The widely published and award-winning poetry and prose in this book was inspired by a year spent working as Writer in Residence at HMP Nottingham Prison, where David Swann’s job was to spread literacy in a Category ‘B’ jail housing a wide range of prisoners, ranging from petty crooks to lifers. The jail was built on the vestiges of a low moor, itself once part of Sherwood Forest. The former haunt of legendary outlaws, it was left with just a handful of trees, one of which was rumoured to be rooted in the bodies of executed criminals. Taxi drivers rarely knew how to find the jail. Foxes came and went through the grounds. Rain fell every Thursday.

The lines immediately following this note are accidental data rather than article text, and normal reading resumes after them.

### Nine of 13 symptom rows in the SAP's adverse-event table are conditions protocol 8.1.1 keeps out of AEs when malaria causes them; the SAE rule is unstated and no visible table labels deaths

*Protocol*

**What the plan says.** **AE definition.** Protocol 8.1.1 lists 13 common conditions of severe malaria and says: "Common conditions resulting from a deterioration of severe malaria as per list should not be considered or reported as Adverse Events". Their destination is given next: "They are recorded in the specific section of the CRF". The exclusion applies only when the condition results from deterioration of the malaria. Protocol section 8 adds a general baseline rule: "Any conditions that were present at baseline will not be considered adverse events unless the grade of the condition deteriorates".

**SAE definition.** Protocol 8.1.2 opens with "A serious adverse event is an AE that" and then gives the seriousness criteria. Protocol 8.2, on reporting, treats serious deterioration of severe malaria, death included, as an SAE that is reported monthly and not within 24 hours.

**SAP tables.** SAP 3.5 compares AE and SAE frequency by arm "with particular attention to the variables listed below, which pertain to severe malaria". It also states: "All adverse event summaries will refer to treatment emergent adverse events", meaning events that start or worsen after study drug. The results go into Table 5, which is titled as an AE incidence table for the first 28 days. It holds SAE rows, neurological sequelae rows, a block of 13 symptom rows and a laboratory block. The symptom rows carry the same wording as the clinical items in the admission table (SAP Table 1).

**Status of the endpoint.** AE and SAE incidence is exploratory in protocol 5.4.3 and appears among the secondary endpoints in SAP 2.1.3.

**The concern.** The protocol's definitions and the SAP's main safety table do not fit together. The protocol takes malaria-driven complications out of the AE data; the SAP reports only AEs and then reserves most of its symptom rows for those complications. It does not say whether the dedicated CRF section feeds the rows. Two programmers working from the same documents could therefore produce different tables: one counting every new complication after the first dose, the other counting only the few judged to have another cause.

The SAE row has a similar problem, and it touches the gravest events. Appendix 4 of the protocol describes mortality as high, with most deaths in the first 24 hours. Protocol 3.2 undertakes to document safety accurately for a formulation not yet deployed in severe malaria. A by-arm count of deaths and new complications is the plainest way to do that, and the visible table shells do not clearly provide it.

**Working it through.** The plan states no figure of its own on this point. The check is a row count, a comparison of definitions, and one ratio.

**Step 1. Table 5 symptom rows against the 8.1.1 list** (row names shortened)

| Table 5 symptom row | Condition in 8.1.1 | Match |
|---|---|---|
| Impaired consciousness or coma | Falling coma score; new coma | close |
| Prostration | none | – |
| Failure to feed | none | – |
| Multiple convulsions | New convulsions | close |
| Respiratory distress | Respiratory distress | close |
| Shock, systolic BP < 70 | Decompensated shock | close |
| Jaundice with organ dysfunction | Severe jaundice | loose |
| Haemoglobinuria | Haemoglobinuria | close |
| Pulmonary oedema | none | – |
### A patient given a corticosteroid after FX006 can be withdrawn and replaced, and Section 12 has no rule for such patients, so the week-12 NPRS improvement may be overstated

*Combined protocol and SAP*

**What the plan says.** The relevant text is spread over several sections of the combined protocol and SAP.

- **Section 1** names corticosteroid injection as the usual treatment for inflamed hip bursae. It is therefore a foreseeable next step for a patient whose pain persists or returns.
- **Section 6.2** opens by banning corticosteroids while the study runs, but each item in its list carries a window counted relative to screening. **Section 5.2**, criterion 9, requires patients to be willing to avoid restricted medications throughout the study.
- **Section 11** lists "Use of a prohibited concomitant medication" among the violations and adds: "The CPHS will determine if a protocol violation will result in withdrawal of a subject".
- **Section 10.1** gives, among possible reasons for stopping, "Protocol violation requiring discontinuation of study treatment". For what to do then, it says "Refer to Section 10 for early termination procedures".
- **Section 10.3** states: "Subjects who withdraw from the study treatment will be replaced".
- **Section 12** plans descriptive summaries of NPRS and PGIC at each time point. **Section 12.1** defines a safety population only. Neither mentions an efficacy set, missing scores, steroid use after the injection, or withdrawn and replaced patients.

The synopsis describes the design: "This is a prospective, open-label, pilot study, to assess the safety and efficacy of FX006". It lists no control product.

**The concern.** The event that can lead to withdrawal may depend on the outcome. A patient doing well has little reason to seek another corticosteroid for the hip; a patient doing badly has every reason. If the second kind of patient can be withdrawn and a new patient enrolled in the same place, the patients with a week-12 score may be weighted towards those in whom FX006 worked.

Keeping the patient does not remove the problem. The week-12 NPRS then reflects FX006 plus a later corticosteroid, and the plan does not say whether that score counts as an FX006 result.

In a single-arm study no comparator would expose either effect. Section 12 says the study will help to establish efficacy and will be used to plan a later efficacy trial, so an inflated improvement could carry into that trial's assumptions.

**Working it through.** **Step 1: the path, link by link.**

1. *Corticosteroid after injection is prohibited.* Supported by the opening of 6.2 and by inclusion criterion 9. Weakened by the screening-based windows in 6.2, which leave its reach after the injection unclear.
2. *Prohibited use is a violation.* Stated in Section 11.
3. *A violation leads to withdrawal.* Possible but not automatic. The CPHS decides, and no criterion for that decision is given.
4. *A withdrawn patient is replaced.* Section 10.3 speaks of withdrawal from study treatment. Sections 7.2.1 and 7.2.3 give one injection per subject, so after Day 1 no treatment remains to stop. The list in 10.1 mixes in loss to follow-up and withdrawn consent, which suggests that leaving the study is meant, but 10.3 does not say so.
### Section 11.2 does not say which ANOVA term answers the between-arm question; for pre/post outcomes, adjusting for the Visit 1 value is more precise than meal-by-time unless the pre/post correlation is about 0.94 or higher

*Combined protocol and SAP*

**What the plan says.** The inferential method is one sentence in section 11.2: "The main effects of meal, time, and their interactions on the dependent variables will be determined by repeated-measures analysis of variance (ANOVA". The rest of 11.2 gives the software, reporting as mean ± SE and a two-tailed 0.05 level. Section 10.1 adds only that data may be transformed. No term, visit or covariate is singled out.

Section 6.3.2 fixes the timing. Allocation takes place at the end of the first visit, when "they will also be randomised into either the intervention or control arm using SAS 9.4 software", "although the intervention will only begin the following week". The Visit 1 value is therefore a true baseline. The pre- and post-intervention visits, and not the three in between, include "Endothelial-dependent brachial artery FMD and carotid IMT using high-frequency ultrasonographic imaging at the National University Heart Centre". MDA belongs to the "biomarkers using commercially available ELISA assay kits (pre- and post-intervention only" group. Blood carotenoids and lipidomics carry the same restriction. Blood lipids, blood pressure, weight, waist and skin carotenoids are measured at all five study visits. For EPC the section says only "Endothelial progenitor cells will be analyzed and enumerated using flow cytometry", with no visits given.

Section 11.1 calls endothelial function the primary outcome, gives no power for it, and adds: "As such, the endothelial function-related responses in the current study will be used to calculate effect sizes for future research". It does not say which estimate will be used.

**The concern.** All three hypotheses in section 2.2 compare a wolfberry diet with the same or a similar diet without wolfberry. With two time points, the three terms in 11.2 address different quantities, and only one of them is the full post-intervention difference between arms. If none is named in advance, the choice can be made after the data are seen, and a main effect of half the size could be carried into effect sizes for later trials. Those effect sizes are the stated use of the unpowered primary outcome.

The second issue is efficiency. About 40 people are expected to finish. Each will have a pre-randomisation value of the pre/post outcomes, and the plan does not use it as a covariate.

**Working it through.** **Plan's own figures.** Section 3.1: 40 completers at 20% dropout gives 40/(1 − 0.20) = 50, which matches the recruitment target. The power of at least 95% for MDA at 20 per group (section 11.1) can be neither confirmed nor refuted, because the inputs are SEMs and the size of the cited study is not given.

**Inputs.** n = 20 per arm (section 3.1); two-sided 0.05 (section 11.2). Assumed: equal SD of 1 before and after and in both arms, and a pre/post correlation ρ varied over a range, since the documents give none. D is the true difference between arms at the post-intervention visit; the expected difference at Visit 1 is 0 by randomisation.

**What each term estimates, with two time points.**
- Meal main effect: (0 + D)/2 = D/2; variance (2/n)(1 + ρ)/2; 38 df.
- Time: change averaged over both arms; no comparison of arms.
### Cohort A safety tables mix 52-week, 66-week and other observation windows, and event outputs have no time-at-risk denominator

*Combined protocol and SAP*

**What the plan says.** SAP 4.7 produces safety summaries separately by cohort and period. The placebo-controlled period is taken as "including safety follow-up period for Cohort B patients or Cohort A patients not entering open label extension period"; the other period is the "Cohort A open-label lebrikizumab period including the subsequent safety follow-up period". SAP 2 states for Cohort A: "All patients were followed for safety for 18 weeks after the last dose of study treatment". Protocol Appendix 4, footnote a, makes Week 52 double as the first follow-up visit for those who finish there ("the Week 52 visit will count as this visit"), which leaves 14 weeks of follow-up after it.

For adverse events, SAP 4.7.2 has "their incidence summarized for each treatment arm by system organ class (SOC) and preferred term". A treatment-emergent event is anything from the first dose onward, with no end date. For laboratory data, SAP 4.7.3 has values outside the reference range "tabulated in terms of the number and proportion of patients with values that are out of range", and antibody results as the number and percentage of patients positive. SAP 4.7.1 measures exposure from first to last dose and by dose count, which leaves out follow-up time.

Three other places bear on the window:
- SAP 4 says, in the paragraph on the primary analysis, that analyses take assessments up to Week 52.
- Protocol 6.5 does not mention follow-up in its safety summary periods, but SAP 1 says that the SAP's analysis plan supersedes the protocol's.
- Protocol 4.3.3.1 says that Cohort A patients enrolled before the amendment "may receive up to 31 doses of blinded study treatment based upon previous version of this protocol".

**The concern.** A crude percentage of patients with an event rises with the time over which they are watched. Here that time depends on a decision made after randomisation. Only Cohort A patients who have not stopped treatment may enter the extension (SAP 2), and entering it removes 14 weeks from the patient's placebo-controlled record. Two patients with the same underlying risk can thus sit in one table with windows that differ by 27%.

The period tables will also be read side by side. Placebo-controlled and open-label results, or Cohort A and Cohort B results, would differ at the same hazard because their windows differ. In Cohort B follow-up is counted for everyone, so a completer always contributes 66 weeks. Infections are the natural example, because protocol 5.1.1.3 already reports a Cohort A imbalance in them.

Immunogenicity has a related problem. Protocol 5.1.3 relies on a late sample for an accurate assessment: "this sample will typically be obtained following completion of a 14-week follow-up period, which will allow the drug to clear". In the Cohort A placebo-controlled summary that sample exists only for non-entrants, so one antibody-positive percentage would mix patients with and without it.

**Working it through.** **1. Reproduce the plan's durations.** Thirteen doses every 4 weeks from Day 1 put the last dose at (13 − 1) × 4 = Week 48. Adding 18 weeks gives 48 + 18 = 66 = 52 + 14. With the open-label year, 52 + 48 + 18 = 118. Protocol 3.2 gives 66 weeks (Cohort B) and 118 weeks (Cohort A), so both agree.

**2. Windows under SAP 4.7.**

During the year, two new wings were built, and remand prisoners shipped into the old Victorian wing. As the jail groaned under the expansion programme, routines were transformed, and tensions increased. The Privilege of Rain reflects on the writer’s role in the rehabilitation of offenders, and finds poetry in a lonely place, where ordinary objects like flasks and rain become charged with new meaning, and where language is pressured into fresh shapes:
Staff talked about going ‘on the wing’; time was ‘bird’. They named it ‘stir’, and it never moved.
Cells were ‘pads’, as if they’d cushion a fall, or patch a wound, or launch them. I had come
‘inside’ and found the edge.